Their time to get a burger, that is the cook time plus their queue time, is known as the response time. So, response time is service time (think: cook time) plus queue time. It's actually really simple:

Rt = St + Qt

It's important to remember that the service time (think: cook time) does NOT increase as the workload increases. While the TOTAL cook time for all the burgers increases, the cook time for each burger does NOT increase. If you look at any response time chart, you will always notice the service time is pretty much flat. If the chart was created using math, the service time will be perfectly flat but if the service time is based on actual observations, obviously there will be some deviation.

Oracle Systems And The Response Time Chart

The CPU time to process a single piece of work (think: buffer get) can be used as the service time. As you will quickly see, this line is very flat... just like the service time is supposed to be. The queue time can be database time minus the CPU consumption to process a single piece of work.

By the way, the workload intensity in a system that is purring along can loosely be called the arrival rate. The arrival rate is always shown using the Greek letter Lambda. This is why you will see me using the letter L in this article for the arrival rate.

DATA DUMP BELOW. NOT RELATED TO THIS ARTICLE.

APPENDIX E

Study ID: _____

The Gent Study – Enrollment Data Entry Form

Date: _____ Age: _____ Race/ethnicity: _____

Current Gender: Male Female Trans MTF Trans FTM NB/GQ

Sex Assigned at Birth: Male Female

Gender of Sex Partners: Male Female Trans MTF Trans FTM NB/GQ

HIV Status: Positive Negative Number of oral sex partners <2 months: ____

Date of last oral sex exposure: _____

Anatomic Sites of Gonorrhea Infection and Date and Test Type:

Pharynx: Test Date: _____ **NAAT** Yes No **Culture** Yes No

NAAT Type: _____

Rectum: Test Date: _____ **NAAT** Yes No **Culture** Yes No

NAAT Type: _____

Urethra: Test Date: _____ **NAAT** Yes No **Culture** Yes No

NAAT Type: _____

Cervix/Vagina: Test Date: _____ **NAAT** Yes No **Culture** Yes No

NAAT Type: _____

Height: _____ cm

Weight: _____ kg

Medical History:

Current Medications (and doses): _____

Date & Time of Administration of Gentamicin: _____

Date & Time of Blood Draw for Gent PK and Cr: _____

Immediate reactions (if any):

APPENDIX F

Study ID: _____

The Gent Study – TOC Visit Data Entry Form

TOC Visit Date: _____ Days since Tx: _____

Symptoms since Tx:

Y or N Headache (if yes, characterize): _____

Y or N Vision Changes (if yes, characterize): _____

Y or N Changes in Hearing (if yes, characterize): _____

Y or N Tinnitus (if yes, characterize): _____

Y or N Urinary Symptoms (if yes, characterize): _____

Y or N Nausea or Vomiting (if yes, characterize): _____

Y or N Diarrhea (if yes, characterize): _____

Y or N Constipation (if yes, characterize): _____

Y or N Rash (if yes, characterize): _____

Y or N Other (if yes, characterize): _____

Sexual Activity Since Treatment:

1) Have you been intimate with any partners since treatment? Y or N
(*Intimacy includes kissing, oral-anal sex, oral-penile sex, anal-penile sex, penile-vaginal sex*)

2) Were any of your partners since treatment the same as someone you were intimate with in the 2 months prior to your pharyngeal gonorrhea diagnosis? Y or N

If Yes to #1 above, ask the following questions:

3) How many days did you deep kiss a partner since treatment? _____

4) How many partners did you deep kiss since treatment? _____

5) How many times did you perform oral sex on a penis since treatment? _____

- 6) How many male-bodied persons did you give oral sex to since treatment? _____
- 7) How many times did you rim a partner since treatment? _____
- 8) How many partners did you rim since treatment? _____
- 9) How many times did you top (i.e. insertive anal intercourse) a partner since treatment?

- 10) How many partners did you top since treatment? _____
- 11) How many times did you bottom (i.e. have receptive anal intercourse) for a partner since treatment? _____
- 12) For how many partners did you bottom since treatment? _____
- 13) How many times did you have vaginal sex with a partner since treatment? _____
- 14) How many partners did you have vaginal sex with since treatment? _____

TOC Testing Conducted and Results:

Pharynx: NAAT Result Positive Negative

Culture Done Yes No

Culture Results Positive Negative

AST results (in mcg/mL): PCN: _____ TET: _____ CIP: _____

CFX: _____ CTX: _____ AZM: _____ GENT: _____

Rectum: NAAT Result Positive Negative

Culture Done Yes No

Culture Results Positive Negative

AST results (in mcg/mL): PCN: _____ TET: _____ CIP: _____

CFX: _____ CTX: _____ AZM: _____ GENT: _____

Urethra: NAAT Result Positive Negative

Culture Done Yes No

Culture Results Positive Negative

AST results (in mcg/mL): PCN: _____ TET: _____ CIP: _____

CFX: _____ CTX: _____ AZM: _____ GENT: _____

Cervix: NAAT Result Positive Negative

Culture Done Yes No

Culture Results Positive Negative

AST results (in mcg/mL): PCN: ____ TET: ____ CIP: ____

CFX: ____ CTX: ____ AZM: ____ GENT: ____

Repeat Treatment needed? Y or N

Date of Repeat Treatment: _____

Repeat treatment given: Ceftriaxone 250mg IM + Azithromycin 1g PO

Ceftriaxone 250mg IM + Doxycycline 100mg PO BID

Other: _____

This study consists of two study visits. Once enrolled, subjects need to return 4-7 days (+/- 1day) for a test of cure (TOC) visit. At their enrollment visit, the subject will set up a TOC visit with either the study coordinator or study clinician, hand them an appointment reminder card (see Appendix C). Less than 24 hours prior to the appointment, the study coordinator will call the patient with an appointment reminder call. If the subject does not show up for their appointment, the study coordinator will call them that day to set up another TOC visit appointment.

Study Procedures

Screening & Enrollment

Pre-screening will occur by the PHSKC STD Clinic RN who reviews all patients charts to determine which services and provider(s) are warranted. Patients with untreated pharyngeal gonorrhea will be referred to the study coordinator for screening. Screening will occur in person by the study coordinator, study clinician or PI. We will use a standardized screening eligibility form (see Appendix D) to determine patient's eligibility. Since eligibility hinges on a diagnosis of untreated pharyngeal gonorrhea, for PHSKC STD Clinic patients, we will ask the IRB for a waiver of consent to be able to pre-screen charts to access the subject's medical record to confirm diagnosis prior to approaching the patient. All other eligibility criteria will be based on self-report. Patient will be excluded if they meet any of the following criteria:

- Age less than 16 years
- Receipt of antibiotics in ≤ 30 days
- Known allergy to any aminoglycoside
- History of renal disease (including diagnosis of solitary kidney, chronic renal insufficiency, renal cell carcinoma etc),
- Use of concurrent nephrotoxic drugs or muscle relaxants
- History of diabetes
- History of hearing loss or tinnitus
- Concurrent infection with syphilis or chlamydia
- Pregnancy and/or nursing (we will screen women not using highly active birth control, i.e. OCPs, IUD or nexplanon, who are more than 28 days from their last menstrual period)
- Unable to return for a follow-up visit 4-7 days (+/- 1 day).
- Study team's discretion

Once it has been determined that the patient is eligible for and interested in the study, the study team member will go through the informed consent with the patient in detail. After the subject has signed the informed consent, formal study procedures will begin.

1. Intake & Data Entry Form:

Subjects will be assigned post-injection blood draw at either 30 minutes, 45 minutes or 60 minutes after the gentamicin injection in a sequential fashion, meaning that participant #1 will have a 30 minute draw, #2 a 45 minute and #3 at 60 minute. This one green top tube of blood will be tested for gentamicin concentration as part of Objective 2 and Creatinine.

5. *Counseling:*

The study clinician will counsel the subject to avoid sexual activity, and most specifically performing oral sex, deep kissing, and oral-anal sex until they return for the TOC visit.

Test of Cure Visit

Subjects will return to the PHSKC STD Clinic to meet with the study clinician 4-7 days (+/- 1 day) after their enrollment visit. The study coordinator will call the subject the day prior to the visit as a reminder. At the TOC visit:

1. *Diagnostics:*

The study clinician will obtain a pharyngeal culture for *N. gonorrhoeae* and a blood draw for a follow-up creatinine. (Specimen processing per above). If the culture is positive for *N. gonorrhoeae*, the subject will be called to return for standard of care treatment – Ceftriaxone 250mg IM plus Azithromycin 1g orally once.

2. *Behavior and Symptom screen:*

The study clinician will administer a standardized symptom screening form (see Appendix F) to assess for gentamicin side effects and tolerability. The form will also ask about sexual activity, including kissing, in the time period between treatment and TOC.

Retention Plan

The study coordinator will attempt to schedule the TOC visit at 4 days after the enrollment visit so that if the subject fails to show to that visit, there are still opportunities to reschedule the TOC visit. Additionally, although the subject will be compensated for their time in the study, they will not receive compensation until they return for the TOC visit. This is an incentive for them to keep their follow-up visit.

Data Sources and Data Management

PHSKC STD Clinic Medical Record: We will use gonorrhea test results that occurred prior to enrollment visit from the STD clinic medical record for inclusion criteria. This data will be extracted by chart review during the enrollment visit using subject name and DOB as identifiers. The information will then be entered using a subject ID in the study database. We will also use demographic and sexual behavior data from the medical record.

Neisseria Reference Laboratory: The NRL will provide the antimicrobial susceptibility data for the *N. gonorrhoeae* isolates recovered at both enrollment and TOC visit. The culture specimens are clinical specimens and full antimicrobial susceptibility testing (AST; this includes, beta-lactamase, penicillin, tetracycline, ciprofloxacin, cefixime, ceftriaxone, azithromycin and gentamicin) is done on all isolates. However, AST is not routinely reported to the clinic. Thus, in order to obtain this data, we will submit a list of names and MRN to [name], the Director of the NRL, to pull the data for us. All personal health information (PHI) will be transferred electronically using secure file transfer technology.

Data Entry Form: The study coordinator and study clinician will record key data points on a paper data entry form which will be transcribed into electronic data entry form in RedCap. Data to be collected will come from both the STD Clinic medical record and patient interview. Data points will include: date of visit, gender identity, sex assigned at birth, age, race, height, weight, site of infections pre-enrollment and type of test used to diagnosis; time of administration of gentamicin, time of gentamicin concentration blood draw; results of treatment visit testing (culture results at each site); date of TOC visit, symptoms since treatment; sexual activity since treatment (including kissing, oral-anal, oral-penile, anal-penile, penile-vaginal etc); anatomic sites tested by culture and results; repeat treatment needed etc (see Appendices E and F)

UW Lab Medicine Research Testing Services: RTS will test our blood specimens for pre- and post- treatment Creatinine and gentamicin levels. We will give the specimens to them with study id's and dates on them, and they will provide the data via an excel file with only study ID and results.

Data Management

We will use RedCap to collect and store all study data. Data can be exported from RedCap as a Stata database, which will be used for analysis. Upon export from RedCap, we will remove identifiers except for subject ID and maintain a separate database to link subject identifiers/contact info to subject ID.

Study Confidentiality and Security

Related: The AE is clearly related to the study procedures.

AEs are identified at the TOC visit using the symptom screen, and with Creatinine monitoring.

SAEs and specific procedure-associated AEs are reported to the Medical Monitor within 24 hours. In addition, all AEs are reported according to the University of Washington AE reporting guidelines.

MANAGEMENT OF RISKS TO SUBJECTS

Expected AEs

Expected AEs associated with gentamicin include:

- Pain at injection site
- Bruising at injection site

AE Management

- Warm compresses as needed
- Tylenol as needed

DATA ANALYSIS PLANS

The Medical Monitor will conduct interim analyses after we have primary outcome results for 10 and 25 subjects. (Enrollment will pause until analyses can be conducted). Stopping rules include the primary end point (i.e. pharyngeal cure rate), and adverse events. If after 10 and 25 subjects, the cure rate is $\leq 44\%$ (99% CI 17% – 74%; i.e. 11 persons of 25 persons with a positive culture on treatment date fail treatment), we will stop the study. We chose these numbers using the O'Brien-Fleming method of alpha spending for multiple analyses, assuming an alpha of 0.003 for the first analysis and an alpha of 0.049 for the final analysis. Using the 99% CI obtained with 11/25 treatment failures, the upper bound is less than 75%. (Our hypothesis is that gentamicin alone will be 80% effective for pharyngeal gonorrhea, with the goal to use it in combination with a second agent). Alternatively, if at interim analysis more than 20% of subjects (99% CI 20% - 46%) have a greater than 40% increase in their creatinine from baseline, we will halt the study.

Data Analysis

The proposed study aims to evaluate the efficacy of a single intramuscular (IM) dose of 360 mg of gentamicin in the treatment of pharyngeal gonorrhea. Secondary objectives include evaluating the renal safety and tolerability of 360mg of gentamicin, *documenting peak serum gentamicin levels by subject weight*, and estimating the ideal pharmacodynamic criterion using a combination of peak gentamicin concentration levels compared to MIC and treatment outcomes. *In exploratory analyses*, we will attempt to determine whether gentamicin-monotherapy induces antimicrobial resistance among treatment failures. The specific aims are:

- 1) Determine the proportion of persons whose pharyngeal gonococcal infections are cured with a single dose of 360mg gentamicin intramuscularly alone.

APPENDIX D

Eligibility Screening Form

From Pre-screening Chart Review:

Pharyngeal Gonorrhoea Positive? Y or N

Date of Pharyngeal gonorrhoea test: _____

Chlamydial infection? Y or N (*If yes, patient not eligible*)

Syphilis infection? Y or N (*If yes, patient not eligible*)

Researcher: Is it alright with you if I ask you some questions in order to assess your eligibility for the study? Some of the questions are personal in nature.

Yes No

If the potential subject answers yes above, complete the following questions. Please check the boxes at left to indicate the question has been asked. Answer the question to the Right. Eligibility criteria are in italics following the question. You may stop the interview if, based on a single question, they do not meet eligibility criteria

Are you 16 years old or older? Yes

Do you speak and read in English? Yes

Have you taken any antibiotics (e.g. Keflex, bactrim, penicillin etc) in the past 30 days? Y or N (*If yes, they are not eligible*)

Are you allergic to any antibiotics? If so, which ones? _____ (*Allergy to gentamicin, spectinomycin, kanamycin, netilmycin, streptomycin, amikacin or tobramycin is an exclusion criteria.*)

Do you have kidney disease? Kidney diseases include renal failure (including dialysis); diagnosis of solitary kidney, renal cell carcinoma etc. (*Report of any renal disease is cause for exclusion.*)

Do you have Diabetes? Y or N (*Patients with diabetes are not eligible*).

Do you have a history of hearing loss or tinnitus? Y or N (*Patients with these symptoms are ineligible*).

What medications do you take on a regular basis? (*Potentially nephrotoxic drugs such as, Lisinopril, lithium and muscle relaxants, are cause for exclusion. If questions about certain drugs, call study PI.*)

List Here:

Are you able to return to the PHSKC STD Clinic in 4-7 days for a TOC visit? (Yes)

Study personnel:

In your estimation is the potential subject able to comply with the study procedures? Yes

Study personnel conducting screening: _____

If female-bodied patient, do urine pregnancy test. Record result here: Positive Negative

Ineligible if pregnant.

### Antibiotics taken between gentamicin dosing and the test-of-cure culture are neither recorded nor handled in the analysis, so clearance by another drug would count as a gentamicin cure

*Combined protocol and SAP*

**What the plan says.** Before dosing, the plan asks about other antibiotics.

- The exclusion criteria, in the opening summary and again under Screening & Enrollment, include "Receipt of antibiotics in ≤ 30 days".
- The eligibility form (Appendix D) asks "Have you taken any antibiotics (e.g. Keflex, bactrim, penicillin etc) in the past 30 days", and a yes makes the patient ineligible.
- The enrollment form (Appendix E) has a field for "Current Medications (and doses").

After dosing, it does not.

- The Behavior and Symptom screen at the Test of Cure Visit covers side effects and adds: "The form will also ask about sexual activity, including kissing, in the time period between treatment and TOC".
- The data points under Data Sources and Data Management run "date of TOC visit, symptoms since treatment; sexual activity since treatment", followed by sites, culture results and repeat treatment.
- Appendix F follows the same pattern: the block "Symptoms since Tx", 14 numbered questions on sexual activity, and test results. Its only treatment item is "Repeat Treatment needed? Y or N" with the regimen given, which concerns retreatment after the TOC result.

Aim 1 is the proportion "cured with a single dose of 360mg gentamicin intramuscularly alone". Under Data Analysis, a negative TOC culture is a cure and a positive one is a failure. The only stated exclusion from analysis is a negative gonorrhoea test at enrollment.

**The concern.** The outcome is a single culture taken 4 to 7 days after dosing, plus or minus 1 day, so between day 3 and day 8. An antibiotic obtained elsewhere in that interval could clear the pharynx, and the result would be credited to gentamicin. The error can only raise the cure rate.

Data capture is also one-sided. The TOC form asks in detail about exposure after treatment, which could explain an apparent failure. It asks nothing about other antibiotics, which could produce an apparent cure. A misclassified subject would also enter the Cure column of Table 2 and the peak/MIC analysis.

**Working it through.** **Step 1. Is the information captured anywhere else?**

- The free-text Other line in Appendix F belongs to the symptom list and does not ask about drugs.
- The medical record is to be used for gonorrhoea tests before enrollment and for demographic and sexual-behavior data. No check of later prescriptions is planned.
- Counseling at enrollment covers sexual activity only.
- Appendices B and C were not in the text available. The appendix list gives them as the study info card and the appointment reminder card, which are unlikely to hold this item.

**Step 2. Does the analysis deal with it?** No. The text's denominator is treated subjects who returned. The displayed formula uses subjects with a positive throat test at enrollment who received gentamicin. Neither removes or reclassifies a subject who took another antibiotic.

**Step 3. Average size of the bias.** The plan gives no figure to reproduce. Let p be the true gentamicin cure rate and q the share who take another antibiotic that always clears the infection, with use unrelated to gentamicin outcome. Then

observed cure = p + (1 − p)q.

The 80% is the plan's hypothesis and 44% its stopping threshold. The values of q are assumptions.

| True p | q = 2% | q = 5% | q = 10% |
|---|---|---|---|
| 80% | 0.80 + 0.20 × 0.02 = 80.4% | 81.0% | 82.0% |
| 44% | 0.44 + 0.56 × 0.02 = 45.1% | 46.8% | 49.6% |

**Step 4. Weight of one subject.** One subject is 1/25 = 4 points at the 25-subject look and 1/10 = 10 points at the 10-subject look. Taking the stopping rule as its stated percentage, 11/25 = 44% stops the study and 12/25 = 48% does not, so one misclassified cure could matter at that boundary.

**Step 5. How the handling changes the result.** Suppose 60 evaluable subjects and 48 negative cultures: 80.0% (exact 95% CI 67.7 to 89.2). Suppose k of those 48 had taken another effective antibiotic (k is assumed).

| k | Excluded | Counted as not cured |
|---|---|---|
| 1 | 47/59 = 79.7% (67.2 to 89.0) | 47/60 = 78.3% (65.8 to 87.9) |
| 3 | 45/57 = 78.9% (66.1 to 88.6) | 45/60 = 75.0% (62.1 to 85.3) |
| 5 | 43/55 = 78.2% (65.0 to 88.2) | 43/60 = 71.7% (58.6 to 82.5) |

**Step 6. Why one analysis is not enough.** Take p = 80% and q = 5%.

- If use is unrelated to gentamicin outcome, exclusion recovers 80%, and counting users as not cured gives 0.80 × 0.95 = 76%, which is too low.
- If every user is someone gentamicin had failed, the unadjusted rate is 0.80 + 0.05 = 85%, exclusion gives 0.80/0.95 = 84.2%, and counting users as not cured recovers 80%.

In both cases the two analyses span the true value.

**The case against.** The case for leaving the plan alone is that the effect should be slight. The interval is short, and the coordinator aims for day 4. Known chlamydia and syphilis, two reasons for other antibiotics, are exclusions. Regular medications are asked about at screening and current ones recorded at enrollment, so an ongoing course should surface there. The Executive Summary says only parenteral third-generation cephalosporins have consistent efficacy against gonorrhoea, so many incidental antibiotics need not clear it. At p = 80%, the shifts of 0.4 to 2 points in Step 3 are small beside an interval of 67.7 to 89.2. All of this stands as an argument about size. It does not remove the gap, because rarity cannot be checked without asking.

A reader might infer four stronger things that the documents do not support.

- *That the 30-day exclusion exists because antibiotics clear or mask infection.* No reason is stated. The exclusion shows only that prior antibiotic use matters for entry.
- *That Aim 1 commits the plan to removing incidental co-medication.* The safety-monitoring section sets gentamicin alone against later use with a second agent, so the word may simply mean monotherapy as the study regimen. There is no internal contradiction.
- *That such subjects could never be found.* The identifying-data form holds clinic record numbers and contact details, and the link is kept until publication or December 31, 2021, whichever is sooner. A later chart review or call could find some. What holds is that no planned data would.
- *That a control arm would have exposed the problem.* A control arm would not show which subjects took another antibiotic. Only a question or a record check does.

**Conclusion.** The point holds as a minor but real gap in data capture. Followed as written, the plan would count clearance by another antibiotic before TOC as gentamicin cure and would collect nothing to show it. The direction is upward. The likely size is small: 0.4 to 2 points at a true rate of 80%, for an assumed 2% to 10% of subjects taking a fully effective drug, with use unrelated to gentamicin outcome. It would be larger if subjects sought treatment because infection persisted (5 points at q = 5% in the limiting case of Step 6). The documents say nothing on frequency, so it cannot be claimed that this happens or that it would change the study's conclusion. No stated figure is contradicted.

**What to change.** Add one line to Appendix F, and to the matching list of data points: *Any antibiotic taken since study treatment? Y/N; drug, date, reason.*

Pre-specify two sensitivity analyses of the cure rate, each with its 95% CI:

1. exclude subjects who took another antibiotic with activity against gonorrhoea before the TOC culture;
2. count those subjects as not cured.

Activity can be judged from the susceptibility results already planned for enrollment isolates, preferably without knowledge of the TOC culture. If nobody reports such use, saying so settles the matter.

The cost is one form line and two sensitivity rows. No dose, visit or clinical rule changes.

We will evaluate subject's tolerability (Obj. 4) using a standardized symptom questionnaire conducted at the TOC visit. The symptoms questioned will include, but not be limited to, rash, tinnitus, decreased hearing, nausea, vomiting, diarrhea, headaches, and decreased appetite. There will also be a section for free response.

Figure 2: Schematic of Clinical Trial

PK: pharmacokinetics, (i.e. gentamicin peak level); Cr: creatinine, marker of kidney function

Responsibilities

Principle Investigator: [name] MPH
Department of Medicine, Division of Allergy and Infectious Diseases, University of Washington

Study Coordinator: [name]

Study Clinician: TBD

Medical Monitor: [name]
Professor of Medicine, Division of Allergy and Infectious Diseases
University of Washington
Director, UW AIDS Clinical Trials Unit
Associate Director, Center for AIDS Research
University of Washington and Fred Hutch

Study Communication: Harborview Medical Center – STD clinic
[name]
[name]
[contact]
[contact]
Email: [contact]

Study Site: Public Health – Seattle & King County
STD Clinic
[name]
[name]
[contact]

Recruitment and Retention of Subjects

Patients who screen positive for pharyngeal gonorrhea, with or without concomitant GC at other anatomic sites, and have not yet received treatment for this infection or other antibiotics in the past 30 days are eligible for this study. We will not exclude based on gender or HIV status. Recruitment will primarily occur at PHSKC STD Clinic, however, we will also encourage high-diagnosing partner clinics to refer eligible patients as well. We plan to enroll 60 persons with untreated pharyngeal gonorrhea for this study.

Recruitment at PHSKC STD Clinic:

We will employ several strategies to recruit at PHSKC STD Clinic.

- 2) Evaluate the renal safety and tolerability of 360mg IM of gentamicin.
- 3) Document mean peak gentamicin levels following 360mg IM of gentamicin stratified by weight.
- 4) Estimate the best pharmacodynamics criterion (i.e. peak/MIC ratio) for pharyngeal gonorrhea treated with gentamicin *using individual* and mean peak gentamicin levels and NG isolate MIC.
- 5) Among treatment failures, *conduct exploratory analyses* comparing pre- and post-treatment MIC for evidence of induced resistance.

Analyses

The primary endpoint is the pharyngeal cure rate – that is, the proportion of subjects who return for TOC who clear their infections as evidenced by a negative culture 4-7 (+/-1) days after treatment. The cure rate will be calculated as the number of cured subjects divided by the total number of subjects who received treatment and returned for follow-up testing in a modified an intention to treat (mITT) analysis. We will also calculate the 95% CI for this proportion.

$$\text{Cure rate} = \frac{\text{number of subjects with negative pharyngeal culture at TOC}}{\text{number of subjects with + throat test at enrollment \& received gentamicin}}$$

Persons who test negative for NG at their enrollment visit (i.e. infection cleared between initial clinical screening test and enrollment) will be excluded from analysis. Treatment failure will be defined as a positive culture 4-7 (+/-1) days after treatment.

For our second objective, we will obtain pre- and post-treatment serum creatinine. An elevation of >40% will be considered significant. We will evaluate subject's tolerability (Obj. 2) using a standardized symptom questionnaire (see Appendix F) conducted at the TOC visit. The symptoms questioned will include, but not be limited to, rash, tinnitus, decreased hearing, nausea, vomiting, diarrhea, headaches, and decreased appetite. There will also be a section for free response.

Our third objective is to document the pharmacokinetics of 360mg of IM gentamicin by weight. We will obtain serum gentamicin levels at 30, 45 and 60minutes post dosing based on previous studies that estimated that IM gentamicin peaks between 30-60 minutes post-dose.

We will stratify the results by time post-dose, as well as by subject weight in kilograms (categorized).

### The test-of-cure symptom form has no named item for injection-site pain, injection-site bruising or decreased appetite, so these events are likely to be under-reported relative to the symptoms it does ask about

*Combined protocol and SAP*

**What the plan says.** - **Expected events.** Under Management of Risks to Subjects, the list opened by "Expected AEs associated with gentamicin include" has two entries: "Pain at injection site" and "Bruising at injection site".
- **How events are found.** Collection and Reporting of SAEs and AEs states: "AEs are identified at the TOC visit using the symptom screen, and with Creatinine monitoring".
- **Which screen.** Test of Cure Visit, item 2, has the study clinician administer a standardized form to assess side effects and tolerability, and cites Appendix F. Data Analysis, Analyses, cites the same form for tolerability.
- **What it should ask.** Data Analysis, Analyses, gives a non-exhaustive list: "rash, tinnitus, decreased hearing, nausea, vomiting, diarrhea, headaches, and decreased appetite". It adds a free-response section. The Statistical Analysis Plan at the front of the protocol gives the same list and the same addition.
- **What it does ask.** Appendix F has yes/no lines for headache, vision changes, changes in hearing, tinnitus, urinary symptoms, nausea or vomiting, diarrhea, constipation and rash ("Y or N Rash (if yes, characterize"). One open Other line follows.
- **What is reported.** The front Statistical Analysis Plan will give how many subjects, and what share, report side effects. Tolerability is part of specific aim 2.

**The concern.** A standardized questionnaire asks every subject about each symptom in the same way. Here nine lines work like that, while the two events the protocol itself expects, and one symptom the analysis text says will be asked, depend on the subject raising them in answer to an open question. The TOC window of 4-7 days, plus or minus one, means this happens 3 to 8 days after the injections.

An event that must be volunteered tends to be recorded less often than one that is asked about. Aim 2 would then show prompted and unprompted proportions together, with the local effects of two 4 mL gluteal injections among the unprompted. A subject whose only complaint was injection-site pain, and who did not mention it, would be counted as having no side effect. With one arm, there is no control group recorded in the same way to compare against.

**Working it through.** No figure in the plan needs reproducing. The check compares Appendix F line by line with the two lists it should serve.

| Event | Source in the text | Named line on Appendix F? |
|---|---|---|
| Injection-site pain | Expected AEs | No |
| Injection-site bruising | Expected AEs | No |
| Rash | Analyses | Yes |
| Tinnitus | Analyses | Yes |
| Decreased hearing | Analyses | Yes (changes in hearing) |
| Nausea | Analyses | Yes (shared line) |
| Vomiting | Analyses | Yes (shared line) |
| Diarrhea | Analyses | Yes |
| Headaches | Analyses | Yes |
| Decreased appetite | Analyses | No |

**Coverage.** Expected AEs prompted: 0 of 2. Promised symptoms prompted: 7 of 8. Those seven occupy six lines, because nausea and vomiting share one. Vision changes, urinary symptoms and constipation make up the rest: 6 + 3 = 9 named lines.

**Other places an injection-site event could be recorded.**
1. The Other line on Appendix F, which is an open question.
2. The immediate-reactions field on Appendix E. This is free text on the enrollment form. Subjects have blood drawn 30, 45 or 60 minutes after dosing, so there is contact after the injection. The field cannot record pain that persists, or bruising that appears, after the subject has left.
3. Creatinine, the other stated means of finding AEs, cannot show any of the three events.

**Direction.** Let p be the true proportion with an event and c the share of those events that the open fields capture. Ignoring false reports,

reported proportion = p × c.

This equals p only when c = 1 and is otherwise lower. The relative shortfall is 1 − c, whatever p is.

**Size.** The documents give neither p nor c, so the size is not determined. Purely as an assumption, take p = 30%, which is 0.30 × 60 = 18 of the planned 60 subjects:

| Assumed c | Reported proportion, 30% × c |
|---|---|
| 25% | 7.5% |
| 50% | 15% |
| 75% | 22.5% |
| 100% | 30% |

To demonstrate this, I'm going to use the same sample that I used in the previous article. The sample is load_no 13 and sample_no 18. This data is in row 331 and I've highlighted it into orange on the spreadsheet. Here's is some of the data.

Here are the raw numbers taken from the orange line in the above spreadsheet:

Snapshot Interval (sec) = Column C, Row 331 = 180.025 sec
Total CPU Consumption   = Total FG CPU consumption (DB CPU) + total BG process CPU consumption (sec) 
                        = Column F + G, Row 331
                        = 910.702 sec + 2.368 sec
                        = 913.070 sec 
DB Time (sec)           = Column H, Row 331 = 6773.7844 sec
Total Buffer Gets (lio) = Total Work = Column D, Row 331 = 82140393 lio

Now I'll transform the raw values into a single point that can be plotted on a response time chart. Below are details:

L (lio/ms)    = Arrival Rate = Total Buffer Gets / Snapshot Interval = Column M, Row 331
              = 82140393 lio / 180.025 sec
              = 4562721 lio/sec
              = 456.2721 lio/ms

St (ms/lio)   = Total CPU Consumption / Total Work = Column N, Row 331
              = 913.070 sec / 82140393 lio
              = 0.011116 sec/lio
              = 0.0111 ms/lio

Rt (ms/lio)   = DB Time / Total Work = Column P, Row 331
              = 6773.7844 sec / 82140393 lio
              = 82.466 sec/lio
              = 0.0825 ms/lio

Qt (ms/lio)   = Rt - St = Column O, Row 331
              = 0.0825 ms/lio - 0.0111 ms/lio
              = 0.0714 ms/lio